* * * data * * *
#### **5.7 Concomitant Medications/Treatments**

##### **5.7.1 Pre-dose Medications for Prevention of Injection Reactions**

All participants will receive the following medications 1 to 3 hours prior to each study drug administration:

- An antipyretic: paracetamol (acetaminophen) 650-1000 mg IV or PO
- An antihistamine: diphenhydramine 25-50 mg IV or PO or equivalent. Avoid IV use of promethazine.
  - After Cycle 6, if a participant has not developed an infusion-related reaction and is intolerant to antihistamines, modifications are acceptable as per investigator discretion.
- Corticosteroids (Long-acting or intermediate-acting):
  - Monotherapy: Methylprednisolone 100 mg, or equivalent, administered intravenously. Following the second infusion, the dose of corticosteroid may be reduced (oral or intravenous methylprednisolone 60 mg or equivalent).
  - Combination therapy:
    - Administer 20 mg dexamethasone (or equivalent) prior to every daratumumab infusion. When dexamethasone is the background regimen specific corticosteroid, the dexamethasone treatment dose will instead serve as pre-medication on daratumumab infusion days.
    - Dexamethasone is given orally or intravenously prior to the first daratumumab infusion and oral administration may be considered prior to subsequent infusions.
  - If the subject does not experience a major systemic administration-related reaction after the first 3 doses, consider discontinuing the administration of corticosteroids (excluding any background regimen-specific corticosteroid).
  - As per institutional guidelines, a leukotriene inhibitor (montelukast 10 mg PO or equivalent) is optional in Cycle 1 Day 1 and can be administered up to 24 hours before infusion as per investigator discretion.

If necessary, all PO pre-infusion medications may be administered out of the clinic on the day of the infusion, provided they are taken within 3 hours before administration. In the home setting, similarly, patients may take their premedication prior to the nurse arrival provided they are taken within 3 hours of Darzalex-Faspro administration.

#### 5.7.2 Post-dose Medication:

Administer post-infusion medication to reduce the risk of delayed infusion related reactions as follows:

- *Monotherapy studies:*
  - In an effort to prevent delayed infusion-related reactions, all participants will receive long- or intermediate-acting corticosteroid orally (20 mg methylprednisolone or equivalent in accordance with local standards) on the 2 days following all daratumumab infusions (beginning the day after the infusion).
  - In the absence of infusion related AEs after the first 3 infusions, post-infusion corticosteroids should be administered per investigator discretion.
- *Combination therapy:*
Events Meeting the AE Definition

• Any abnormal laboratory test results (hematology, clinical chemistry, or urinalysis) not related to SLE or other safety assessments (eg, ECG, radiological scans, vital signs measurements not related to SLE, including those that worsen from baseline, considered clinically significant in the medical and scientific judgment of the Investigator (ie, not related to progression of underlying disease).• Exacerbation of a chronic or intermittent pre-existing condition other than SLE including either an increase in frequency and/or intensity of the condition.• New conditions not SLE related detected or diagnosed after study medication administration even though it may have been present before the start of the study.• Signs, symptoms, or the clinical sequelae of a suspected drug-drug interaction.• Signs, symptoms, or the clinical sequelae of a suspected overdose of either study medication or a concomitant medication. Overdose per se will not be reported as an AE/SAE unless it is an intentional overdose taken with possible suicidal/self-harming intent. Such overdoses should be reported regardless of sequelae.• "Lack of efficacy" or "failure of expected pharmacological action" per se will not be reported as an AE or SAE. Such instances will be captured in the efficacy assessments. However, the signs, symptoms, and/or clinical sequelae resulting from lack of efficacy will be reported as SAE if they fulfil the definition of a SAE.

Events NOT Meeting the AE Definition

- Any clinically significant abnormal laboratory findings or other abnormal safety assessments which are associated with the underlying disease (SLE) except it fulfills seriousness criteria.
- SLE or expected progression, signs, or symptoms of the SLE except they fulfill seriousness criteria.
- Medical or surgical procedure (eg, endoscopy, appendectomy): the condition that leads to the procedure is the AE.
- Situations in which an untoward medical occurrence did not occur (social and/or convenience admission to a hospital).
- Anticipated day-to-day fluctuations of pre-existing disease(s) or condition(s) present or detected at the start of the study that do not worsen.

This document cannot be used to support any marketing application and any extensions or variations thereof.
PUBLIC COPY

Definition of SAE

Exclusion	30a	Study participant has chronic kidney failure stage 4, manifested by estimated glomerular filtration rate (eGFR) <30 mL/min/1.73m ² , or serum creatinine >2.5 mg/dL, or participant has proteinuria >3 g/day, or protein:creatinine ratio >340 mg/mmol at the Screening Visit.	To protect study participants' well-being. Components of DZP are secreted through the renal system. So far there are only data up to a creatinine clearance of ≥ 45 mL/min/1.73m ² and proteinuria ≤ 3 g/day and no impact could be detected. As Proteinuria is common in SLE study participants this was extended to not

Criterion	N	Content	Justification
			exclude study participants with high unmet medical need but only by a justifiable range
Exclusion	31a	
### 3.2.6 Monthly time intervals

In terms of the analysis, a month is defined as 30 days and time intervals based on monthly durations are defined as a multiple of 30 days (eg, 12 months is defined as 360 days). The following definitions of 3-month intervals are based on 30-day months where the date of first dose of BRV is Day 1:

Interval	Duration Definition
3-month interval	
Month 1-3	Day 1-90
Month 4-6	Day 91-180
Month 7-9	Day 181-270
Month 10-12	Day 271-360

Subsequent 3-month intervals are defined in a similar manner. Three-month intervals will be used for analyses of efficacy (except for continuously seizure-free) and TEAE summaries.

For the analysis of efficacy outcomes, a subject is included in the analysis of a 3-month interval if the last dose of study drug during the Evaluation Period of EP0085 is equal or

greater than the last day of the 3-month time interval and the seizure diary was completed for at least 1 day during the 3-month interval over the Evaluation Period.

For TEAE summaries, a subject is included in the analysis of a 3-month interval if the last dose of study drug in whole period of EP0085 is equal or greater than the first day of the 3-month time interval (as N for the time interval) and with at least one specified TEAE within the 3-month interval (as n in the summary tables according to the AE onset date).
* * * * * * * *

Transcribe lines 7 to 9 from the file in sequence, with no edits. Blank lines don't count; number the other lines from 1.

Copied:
- Corticosteroids (Long-acting or intermediate-acting):
  - Monotherapy: Methylprednisolone 100 mg, or equivalent, administered intravenously. Following the second infusion, the dose of corticosteroid may be reduced (oral or intravenous methylprednisolone 60 mg or equivalent).
  - Combination therapy: